Creative people hate documentation. Technical people hate ambiguity.
We all agree that a requirements document is an essential part of the product development process, but can this document actually lead to the downfall of a project?
Here are 3 ways that a requirements document can hinder the success of a project.
1. It Doesn’t Exist
It’s pretty tough to start a project and get everyone moving forward in the same direction if you don’t have a requirements document. However, this happens far more often than you may think.
Early startups often struggle here. “We are just trying to prove feasibility,” or “We just need to get to proof-of-concept first,” are the most common reasons these early stage companies use to explain the absence of a requirements document.
However, even at this early stage, a requirements document can help focus your activities and eliminate redundancy of tasks, all of which will help you save money. (This can be a big deal since money tends to be the item of scarcity with most young startups.)
2. Requirements Doc Is Really a Specification Doc in Disguise
Too many developers forget that a requirements document is meant to describe what the product will do. Because engineers are problem solvers, our brains love to jump quickly to solutions, and we often fall in love with those early solutions.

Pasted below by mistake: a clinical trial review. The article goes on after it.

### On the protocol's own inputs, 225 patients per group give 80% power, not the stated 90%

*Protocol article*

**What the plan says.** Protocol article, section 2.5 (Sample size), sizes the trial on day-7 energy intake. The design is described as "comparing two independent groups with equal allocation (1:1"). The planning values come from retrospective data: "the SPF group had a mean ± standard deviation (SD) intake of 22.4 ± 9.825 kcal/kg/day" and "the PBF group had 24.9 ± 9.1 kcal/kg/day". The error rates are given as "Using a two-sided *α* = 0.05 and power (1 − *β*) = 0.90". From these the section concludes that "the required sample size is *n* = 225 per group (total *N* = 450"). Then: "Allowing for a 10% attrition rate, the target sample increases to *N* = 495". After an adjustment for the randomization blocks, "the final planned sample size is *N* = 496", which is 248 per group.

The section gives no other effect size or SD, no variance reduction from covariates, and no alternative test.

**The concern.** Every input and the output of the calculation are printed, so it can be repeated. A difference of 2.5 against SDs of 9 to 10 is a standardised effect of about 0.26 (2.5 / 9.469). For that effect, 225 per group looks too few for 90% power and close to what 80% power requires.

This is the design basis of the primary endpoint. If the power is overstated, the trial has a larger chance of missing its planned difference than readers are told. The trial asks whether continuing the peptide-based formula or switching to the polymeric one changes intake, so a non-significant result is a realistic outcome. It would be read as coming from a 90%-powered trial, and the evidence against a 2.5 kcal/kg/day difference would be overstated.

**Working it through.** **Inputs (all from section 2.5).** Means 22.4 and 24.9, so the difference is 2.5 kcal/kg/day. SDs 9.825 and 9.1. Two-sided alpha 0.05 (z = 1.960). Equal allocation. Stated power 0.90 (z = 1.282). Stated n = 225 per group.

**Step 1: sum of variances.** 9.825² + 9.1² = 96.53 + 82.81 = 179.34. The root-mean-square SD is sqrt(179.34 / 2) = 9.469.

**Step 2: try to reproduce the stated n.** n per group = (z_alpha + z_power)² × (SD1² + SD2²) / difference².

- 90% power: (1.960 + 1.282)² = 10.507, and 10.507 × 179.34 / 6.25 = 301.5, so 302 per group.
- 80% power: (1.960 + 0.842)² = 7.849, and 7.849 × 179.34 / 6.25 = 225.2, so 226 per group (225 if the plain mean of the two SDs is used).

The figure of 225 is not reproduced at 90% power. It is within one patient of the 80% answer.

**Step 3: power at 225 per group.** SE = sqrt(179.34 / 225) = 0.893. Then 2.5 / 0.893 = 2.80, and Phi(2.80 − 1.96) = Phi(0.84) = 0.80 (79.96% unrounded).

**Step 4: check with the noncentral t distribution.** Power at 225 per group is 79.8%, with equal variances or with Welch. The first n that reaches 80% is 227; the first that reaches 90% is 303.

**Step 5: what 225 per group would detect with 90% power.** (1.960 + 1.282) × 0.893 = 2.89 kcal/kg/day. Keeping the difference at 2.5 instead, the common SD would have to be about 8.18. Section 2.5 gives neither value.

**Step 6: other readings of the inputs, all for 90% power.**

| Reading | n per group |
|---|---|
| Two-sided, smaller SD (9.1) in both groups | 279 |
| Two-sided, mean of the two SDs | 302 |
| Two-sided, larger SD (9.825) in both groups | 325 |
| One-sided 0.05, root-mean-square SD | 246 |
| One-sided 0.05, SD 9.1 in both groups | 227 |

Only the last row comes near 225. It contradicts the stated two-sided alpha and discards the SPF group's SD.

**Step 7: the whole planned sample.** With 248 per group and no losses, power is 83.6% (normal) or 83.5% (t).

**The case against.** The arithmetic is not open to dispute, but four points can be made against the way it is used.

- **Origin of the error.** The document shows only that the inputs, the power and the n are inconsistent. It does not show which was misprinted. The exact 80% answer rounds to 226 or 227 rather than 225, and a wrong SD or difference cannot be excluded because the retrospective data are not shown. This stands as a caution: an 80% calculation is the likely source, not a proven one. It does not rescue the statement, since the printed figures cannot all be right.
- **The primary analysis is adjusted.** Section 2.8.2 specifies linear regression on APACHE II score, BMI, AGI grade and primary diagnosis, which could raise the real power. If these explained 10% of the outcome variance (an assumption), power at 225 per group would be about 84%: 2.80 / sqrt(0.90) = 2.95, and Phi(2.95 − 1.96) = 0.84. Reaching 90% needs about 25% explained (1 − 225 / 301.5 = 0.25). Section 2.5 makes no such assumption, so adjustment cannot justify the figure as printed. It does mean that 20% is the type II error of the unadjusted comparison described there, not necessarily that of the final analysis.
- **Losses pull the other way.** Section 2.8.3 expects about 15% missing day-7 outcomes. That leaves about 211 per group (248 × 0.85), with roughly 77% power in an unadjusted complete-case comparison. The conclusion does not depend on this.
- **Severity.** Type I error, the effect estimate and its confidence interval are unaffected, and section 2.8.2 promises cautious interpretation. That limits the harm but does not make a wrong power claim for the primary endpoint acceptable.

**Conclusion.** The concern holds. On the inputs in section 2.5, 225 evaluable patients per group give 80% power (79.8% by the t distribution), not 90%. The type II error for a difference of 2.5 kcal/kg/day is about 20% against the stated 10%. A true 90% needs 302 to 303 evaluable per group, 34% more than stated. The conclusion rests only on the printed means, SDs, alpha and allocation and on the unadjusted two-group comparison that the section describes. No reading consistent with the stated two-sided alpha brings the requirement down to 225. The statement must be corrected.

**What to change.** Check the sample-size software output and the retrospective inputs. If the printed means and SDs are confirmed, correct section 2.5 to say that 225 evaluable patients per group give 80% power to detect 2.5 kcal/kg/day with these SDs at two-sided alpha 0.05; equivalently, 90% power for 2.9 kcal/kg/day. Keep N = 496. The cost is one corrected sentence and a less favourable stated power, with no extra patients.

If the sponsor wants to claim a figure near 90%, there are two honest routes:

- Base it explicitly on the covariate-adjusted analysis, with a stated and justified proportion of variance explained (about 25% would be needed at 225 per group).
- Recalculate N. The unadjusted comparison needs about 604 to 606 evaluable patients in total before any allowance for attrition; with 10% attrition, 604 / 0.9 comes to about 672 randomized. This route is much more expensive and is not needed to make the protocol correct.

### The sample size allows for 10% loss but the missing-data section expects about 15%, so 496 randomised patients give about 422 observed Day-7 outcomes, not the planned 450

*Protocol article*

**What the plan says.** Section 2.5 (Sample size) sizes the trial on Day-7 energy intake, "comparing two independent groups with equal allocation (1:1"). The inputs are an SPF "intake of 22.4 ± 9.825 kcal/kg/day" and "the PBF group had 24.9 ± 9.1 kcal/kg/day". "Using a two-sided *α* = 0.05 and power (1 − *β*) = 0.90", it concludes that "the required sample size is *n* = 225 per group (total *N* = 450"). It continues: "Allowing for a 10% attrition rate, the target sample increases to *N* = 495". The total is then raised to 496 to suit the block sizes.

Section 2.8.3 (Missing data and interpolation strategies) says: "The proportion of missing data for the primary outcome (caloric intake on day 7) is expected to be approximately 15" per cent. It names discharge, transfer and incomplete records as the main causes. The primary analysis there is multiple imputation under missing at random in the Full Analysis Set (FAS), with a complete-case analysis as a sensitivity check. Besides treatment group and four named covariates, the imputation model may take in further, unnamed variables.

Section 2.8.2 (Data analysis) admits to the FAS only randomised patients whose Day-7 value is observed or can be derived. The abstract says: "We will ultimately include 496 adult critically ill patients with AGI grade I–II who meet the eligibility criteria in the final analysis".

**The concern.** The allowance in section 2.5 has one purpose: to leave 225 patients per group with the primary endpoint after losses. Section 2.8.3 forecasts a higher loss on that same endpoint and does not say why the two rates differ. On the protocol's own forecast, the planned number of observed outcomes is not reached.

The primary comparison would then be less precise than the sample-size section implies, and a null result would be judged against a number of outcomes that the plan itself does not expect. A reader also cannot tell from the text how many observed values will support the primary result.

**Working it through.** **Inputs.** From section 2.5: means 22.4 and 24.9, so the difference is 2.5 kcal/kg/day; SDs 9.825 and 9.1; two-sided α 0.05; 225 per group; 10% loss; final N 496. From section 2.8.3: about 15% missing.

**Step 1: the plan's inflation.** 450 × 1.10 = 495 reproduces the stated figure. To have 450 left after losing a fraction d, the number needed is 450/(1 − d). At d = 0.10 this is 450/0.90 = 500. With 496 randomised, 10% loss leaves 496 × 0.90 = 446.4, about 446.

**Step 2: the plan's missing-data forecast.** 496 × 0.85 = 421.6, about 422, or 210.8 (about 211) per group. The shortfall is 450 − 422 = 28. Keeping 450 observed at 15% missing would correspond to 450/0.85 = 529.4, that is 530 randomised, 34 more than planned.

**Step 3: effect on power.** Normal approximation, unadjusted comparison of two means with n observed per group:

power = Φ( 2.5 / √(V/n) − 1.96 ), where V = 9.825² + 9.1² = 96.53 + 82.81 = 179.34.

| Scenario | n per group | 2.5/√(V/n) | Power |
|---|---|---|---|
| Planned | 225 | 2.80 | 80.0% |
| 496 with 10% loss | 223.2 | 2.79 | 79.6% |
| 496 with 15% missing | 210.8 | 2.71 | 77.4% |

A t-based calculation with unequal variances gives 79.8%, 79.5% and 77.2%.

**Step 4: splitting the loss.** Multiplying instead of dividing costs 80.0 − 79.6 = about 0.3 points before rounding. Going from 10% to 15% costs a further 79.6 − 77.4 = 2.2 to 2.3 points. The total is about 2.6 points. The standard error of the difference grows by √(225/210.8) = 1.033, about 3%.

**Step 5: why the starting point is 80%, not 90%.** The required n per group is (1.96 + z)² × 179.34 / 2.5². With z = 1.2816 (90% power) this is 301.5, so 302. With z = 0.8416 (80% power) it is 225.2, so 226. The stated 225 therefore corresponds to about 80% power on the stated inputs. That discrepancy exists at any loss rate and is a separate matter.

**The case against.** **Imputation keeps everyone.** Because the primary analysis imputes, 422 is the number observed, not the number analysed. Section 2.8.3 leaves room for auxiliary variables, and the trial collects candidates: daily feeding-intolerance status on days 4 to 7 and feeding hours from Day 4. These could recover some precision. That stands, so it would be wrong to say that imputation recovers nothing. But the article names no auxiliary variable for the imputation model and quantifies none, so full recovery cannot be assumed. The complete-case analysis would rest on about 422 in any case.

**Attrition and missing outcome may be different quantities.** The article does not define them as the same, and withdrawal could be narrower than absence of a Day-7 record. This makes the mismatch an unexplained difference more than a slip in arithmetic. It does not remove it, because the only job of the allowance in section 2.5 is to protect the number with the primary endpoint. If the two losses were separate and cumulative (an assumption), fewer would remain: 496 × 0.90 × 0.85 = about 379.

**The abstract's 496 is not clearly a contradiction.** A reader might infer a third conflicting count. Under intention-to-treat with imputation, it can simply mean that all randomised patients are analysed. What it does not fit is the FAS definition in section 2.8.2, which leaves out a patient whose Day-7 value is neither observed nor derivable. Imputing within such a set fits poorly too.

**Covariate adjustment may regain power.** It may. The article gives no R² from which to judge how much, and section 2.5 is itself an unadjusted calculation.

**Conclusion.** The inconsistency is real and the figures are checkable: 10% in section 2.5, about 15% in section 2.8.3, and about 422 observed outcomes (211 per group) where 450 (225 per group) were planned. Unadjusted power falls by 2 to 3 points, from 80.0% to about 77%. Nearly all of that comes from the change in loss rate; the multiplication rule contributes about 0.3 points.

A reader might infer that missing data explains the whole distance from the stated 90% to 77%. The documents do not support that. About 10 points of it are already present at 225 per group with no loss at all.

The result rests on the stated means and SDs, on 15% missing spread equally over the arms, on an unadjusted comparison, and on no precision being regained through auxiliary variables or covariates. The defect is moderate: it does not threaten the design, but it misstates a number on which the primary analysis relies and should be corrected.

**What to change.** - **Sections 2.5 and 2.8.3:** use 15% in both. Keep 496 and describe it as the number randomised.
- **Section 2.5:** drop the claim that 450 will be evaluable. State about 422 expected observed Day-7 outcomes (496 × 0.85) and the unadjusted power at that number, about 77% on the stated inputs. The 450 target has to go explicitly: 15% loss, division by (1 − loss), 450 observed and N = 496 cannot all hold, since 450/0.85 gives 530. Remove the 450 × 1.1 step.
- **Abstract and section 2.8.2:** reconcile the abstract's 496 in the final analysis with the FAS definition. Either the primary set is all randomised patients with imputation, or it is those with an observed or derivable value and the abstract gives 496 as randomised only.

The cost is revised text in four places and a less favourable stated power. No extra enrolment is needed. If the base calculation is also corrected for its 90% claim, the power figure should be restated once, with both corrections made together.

This is why we have a tendency early on to describe how the device is going to do what it is going to do (solution-oriented), instead of what we want the device to do (results-oriented).
The former is a scientific approach, and the latter is a user-centered approach.
Describing the “how” of functionality is what the specification document is for, which comes later in the process.
Designing with specifications guiding the early stages of development is a sure way to stifle creativity, and potentially make your device susceptible to getting beaten up by the users and regulatory people late in the process.
3. Requirements Doc Doesn’t Include Design or Usability Requirements
Many times, developers will populate the document with the most well-known items. “It has to be portable; it must fit in the trunk of a car; it must have a display.”
These are all important requirements, but also very simple ones.
Design requirements should go beyond this by gathering a deeper understanding of the user and their needs through various forms of research to discover hidden and unmet user needs.
For example, understanding that a medical device must be handheld is a pretty simple requirement.
A more complete requirement might involve requiring the handle to allow the user to control suction, steering, and activation with that same hand, and without changing the position of that hand during usage.
Taking the time to create a stellar requirements document can prevent wasted time by eliminating redundant tasks. Creating a requirements document that truly is a requirements document and not specifications document may free up your teams to be more creative in their product development approach.
Finally, if requirements are based on deep user needs, it increases the chance of